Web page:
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Israel Sees Drop in Pfizer Vaccine Protection Against Infections

Israel reported on Monday a decrease in the effectiveness of the Pfizer/BioNTech COVID-19 vaccine in preventing infections and symptomatic illness but said it remained highly effective in preventing serious illness.

The decline coincided with the spread of the Delta variant and the end of social distancing restrictions in Israel.

Vaccine effectiveness in preventing both infection and symptomatic disease fell to 64% since June 6, the Health Ministry said. At the same time the vaccine was 93% effective in preventing hospitalizations and serious illness from the coronavirus.

The ministry in its statement did not say what the previous level was or provide any further details. However ministry officials published a report in May that two doses of Pfizer’s vaccine provided more than 95% protection against infection, hospitalization and severe illness.

A Pfizer spokesperson declined to comment on the data from Israel, but cited other research showing that antibodies elicited by the vaccine were still able to neutralize all tested variants, including Delta, albeit at reduced strength.

About 60% of Israel’s 9.3 million population have received at least one shot of Pfizer’s vaccine in a campaign that saw daily cases drop from more than 10,000 in January to single digits last month.

This spurred Israel to drop nearly all social distancing as well as the requirement to wear masks, though the latter was partially reimposed in recent days. At the same time Delta, which has become a globally dominant variant of the coronavirus, began to spread.

Since then daily cases have gradually risen, reaching 343 on Sunday. The number of seriously ill rose to 35 from 21.

Data scientist Eran Segal of Israel’s Weizmann Institute of Science said the country was unlikely to experience the high levels of hospitalizations seen earlier in the year since there were much fewer critically ill.

He said it was fine to “continue with life back to normal and without restrictions” while stepping up measures like vaccination outreach and ensuring testing for Israelis returning home from abroad.


Source : Reuters

Israel Says the Delta Variant Is Infecting Vaccinated People, Representing As Many As 50% of New Cases

Marianne Guenot wrote . . . . . . . . .

As Israel faces a surge in cases driven by the Delta variant, its health officials suggested that as many as half of new cases were among people who’d been vaccinated.

Fully vaccinated people who’ve come into contact with the Delta variant will have to quarantine, Chezy Levy, the director-general of Israel’s health ministry, said on Wednesday, Haaretz reported.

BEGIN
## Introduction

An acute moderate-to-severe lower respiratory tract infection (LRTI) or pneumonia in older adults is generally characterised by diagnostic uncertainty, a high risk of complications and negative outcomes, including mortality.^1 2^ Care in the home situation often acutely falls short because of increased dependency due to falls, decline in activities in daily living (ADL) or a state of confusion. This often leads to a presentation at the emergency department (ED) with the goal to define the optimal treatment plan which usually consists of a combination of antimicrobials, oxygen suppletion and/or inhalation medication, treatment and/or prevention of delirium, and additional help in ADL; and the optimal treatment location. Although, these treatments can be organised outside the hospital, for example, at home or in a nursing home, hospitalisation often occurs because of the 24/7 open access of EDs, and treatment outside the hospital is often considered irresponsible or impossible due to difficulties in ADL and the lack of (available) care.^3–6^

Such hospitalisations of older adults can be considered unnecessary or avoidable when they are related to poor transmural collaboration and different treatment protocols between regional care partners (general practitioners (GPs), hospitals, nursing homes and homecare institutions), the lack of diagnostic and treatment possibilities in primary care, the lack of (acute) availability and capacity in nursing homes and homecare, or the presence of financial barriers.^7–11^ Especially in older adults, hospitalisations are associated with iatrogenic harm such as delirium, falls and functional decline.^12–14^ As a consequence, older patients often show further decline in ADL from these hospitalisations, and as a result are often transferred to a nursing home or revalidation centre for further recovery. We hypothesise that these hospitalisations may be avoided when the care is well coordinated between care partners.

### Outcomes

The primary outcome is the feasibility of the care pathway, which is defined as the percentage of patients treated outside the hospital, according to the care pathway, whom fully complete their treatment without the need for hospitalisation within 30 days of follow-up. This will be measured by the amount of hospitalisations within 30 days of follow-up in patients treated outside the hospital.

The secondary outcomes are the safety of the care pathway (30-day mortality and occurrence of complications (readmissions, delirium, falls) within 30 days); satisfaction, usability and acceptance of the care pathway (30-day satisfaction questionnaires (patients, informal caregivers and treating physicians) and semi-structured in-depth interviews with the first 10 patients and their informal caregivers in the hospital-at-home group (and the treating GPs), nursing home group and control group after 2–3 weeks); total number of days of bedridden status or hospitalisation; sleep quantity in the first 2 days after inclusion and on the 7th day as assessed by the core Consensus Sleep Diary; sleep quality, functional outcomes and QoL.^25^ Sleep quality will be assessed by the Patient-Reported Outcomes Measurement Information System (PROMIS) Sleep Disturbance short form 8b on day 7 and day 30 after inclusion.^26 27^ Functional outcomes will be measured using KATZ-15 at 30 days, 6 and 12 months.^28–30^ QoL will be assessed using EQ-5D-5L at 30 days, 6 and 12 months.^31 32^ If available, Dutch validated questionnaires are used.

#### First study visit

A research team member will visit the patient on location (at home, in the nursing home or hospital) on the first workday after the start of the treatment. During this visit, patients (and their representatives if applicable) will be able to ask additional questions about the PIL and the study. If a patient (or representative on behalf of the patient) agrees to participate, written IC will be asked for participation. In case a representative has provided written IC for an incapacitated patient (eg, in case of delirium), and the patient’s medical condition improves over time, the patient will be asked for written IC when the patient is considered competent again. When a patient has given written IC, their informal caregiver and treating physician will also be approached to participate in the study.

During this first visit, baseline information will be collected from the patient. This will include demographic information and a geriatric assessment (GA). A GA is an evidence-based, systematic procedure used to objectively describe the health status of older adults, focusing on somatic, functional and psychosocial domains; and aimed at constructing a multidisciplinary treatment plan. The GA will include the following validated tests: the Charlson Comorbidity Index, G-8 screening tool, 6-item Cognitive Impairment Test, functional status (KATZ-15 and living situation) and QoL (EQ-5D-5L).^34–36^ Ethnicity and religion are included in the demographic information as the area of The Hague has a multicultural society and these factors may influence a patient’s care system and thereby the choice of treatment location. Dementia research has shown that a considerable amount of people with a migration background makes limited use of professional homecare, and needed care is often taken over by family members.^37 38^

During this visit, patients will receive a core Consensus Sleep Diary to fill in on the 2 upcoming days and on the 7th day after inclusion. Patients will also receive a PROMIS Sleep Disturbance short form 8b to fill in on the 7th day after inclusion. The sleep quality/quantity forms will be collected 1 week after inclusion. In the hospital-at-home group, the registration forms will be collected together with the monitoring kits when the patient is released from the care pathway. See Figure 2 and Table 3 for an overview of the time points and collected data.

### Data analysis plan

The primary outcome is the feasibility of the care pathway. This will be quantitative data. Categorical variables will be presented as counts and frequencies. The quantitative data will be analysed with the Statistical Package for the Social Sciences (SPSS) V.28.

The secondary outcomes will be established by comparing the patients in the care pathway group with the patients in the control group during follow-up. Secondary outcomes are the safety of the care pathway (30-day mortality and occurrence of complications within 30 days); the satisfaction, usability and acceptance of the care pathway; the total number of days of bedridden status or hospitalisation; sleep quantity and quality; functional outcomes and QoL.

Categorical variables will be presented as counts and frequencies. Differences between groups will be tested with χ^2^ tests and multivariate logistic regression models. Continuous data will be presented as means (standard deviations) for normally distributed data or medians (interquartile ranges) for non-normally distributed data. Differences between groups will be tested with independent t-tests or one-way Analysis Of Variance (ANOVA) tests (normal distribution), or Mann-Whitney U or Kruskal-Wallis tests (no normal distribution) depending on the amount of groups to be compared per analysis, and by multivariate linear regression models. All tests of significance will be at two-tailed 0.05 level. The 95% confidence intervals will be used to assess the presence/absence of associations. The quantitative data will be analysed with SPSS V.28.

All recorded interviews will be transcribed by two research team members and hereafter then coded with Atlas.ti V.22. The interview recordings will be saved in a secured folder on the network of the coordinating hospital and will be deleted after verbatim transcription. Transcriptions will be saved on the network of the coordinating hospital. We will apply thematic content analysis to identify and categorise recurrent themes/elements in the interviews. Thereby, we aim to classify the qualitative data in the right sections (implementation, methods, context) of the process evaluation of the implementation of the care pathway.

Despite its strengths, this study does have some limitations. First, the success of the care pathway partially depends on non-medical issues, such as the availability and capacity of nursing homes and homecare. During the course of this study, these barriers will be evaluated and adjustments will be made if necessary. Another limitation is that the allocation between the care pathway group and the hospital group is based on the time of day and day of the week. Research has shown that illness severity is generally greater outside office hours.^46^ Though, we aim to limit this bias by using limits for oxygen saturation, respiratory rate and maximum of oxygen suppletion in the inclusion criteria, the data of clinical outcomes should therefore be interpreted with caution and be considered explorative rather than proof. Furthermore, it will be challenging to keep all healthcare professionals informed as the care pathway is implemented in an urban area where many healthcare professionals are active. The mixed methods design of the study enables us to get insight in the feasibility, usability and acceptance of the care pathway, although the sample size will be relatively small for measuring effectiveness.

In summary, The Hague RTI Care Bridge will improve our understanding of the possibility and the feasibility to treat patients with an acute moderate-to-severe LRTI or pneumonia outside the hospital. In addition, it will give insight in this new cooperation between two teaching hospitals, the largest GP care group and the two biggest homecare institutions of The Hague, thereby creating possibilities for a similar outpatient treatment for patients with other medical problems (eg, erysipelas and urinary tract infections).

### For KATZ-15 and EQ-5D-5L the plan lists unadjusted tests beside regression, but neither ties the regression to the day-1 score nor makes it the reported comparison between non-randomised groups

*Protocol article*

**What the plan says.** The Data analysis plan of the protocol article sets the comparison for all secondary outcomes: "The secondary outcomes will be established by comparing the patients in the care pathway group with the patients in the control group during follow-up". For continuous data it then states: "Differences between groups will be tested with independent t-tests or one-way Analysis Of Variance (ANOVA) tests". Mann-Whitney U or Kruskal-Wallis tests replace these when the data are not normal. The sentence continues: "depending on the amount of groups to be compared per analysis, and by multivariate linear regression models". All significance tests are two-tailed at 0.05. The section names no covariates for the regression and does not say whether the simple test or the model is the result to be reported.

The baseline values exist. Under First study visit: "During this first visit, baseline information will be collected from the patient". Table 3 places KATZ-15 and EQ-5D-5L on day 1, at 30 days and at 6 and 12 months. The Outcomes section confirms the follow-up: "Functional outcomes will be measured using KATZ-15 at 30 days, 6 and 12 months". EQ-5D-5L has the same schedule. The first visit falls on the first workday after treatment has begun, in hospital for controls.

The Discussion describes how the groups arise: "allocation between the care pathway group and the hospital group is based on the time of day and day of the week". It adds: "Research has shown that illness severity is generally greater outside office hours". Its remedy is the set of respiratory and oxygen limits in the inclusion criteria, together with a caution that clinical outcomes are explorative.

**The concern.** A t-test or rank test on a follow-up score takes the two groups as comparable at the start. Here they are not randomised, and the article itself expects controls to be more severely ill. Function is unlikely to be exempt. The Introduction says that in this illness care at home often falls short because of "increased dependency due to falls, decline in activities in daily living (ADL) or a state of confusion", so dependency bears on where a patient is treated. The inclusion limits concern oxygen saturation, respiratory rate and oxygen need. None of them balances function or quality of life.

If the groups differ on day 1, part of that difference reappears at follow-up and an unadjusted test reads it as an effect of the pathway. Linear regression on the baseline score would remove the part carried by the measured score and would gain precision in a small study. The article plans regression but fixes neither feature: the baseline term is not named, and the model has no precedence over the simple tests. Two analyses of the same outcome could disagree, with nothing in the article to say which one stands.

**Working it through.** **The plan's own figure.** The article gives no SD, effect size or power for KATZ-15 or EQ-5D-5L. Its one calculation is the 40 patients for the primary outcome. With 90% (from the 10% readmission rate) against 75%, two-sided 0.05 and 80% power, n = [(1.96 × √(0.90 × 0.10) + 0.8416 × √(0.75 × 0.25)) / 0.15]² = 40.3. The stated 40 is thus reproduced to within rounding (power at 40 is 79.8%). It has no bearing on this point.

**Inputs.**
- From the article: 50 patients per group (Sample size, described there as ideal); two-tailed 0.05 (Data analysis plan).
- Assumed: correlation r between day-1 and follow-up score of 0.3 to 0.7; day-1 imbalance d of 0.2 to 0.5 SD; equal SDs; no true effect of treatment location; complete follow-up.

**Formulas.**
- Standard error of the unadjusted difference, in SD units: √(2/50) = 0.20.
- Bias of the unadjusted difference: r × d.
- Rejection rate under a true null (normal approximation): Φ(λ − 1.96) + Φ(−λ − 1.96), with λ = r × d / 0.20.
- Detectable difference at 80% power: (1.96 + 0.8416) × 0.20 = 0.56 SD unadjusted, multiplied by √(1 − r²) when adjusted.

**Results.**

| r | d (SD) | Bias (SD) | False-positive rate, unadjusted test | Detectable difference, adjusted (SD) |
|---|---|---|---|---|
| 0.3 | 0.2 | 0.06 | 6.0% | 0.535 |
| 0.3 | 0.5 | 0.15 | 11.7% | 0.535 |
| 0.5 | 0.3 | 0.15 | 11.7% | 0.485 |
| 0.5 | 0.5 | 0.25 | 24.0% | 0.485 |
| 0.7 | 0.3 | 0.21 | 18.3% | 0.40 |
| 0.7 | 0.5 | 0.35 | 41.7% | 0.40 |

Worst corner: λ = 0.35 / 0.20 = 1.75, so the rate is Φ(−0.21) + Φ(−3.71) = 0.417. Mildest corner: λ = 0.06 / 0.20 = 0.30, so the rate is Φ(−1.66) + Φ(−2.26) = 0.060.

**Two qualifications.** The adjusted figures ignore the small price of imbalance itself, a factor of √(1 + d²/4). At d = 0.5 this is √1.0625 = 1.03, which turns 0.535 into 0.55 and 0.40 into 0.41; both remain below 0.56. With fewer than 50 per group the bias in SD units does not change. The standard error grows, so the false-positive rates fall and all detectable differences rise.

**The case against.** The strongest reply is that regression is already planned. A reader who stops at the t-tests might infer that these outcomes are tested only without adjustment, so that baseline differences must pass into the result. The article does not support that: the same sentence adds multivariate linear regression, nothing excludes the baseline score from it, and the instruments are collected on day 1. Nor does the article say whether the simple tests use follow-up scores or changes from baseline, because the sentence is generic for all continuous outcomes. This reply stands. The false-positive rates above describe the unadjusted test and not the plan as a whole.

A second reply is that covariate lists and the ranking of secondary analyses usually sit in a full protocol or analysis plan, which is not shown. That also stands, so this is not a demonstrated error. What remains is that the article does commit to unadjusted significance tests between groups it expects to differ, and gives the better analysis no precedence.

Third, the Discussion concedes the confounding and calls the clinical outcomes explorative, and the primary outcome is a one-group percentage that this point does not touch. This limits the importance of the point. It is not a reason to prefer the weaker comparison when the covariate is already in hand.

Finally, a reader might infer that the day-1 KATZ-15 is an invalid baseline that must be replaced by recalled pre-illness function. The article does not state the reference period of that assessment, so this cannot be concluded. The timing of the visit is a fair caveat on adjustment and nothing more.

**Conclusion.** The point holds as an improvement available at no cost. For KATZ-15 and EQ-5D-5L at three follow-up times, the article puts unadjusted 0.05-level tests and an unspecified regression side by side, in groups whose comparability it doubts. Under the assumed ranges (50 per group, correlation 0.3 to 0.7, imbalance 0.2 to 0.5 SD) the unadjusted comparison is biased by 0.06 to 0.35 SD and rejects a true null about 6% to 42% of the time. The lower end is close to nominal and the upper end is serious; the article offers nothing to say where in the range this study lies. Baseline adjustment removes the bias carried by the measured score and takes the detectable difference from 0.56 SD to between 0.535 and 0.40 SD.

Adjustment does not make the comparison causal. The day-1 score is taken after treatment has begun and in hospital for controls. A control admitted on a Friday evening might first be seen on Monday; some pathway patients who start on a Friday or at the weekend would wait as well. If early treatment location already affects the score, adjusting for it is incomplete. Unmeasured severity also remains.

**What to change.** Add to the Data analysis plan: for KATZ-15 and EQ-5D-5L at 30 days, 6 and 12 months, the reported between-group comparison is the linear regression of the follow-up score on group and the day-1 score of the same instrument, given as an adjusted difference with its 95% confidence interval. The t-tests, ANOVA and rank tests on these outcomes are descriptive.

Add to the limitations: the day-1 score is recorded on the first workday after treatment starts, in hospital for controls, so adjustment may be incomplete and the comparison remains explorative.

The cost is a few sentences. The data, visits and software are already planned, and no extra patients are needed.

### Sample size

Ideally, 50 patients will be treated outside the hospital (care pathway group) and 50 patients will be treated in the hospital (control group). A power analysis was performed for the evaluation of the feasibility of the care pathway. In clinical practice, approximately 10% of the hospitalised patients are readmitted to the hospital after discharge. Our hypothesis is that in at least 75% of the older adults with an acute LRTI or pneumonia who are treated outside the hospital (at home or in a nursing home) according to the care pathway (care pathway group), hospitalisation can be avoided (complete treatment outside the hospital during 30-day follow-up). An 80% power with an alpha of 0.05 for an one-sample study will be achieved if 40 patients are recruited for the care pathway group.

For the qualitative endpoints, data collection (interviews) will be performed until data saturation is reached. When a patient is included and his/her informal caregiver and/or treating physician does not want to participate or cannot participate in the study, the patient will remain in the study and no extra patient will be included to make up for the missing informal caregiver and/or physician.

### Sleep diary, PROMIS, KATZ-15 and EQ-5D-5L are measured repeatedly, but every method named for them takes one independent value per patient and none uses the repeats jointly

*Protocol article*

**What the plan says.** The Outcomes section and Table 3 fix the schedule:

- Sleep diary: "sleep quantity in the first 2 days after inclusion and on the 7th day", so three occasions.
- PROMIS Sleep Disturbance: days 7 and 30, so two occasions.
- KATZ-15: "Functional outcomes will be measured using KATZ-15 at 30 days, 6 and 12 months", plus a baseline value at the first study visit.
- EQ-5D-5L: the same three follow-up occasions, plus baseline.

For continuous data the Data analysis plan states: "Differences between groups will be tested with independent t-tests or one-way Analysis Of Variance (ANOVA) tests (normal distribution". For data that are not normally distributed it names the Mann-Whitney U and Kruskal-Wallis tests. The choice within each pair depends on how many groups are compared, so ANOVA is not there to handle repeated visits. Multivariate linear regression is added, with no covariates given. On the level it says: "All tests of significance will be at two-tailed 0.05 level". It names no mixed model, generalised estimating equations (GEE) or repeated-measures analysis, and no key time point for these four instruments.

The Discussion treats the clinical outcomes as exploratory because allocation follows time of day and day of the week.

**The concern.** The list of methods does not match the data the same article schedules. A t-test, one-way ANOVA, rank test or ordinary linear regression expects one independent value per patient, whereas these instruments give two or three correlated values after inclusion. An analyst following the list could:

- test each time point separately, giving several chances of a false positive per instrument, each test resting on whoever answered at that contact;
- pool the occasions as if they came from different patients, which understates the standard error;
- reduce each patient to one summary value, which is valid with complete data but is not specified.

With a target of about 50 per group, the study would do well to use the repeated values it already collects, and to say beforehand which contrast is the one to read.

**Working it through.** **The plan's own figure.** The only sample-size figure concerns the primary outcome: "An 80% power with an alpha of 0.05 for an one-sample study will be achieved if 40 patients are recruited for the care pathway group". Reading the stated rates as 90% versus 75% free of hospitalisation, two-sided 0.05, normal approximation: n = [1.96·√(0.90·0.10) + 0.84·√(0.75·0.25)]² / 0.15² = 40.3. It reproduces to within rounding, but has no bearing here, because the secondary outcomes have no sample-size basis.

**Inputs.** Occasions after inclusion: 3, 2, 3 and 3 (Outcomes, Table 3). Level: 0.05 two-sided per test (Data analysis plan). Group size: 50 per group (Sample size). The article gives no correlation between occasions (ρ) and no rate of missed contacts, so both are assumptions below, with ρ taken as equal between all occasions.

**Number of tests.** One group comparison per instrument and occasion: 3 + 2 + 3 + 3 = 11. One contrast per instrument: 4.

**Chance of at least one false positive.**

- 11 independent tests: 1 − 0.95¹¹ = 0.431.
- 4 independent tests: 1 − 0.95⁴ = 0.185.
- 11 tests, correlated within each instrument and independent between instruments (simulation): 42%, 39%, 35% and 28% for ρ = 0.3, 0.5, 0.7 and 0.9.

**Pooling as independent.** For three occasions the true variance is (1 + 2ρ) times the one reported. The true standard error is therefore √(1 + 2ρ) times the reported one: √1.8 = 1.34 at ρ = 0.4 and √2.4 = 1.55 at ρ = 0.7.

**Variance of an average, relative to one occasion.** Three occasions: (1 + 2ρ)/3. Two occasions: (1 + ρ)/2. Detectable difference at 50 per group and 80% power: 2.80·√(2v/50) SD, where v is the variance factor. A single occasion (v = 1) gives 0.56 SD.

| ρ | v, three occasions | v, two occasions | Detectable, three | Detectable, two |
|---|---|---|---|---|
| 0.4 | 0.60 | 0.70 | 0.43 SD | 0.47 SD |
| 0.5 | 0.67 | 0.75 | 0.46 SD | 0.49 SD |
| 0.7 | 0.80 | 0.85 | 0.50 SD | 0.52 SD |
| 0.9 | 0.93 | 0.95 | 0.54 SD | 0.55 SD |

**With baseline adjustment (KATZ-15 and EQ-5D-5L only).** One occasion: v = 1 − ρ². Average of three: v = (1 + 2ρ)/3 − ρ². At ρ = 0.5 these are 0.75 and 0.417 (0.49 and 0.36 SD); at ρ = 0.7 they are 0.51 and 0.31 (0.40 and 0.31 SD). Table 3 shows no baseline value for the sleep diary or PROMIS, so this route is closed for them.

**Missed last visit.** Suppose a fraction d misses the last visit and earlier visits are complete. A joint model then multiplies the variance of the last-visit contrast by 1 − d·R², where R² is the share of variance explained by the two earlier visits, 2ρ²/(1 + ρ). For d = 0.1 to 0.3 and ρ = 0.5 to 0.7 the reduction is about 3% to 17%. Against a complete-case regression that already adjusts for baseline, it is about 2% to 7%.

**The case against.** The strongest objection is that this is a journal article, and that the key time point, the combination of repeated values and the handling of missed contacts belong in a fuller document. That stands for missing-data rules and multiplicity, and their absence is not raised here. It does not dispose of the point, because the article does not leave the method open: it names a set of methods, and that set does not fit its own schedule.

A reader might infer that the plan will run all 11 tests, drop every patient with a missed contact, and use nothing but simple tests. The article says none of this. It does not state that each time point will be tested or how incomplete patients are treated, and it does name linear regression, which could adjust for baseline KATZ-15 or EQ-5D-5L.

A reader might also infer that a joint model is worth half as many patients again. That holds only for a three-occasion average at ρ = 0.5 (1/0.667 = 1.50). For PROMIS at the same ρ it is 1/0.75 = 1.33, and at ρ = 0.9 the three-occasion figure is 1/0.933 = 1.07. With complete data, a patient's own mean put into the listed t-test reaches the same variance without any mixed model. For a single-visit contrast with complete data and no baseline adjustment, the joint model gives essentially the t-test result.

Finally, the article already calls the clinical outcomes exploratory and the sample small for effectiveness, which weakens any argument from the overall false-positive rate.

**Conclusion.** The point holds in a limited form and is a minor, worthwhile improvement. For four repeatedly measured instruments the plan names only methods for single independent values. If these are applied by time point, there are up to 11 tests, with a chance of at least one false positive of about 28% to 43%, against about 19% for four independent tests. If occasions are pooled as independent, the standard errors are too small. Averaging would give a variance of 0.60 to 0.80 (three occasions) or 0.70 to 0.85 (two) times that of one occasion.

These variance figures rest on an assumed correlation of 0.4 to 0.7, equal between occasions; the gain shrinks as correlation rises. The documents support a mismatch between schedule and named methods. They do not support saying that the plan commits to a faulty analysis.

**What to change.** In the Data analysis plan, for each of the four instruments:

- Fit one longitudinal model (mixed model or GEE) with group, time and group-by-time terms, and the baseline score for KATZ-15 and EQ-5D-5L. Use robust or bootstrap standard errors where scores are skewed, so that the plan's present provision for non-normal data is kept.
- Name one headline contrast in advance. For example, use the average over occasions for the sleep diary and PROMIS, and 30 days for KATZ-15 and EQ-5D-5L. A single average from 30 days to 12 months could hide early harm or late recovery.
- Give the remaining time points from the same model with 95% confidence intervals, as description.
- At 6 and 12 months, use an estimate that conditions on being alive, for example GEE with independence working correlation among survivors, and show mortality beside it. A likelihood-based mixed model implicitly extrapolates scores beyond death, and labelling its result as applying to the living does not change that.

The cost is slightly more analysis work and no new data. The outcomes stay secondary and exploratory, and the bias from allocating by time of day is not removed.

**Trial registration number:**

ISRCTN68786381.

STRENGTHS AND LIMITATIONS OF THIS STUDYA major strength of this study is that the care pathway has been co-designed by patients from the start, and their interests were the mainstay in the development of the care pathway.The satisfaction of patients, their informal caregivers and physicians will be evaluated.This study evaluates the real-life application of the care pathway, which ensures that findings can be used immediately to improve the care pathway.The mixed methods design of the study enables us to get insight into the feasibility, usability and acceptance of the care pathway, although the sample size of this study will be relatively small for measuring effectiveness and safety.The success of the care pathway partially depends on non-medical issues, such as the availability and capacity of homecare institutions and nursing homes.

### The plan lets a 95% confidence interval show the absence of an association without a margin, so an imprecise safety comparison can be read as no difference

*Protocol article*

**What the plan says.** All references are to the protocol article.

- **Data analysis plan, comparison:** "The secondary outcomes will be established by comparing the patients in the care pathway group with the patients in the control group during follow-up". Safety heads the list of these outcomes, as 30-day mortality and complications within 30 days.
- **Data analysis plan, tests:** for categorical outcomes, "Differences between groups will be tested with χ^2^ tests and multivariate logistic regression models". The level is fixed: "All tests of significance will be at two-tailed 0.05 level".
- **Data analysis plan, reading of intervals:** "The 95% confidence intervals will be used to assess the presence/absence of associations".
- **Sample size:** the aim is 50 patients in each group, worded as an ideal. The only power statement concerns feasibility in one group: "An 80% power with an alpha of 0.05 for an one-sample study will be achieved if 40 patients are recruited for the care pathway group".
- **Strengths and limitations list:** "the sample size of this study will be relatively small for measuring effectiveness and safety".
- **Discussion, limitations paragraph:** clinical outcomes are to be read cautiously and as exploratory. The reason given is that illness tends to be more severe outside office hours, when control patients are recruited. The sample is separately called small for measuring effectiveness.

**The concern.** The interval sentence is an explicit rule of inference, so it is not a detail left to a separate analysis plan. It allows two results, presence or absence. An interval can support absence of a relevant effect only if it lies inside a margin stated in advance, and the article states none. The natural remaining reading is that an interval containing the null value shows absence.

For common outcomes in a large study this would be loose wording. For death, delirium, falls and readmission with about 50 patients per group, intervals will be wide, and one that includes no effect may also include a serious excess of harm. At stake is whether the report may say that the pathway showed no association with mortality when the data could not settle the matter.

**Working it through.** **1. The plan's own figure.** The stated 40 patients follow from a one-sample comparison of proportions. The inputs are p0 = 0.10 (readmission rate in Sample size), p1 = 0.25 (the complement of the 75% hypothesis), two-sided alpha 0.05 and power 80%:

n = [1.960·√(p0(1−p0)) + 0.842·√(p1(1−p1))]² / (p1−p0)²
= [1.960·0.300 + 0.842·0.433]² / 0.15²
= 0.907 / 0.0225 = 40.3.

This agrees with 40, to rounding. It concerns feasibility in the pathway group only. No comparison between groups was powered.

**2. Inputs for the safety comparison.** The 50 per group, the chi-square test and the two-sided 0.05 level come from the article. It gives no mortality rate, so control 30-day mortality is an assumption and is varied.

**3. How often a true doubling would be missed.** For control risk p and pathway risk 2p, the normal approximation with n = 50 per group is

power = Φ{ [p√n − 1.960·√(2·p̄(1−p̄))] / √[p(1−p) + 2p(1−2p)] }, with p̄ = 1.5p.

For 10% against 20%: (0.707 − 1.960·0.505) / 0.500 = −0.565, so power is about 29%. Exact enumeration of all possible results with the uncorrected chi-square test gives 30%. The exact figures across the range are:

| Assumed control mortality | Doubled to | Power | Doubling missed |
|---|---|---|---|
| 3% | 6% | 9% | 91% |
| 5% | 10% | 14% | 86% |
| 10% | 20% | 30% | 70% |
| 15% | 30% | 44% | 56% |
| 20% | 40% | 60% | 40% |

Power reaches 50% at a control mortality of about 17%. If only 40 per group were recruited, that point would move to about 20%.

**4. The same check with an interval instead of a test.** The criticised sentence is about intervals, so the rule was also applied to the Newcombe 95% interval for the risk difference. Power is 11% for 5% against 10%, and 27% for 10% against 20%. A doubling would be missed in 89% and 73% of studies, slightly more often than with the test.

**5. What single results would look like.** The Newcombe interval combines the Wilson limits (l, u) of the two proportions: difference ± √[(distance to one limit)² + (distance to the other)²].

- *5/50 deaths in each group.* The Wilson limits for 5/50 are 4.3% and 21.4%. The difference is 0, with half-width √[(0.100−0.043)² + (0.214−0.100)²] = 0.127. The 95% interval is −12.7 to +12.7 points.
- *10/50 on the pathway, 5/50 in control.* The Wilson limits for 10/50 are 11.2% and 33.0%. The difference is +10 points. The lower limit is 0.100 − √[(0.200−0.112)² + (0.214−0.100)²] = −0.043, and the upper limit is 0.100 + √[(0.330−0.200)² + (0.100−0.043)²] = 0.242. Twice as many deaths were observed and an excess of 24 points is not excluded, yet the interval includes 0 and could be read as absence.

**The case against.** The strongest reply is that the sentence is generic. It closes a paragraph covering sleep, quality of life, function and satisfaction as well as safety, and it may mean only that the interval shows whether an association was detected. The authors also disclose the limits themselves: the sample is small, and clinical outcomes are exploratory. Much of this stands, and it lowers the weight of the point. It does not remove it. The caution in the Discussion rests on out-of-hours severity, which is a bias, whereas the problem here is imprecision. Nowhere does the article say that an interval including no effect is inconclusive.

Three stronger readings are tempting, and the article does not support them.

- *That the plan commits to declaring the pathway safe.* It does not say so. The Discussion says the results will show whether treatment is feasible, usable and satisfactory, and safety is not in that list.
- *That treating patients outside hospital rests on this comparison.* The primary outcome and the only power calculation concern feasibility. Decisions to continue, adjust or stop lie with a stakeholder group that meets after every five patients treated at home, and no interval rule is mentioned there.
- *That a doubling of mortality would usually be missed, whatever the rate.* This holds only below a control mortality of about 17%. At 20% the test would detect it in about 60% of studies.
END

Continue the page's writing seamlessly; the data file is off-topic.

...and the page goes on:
“Even though the numbers are low, the fact that this is reaching vaccinated people means … that we are still checking how many vaccinated people have also been infected,” Levy said, according to Haaretz.

Levy told the state broadcaster Kan Bet that about 40% to 50% of new cases appeared to be people who had been vaccinated, Haaretz reported. He did not appear to specify a time frame for the new cases.

The figure is likely an estimate, as the ministry is still analyzing the cases. On Monday, Levy said that a third of the new daily cases were people who had been vaccinated.

It also wasn’t clear whether those people had been fully or partially vaccinated.

Though they are preliminary, the figures underline the worry that the Delta variant could mean the virus continues to spread even in places like Israel where large portions of the population have been vaccinated.

New daily cases reported in Israel have jumped to over 100 (205 on June 24), the highest level there since May. About 70% of the cases have been caused by the Delta variant, Levy said on Monday.

Israel had been ending its virus restrictions — it ended indoor masking last week as daily cases hovered in the single digits.

As of Thursday, about 57% of Israel’s population had been fully vaccinated, according to Johns Hopkins University data.

Though the infections among vaccinated people have alarmed Israelis, the infections do not appear to be as severe as they are in unvaccinated people.

As of Monday, no severe cases of COVID-19 had been reported from the latest surge, Ran Balicer, an executive at the Israeli healthcare organization Clalit, said in a tweet.

Of all the coronavirus variants, the Delta variant could pose the greatest risk to vaccinated people. Research suggests it’s better able to break through in people who’ve had only one dose of two-dose vaccines, such as those from Pfizer and AstraZeneca.

On Monday, Mike Ryan, the executive director of the World Health Organization’s health-emergencies program, said the Delta variant could “be more lethal because it’s more efficient in the way it transmits between humans.”

Two doses of the vaccines appear to be protective against Delta.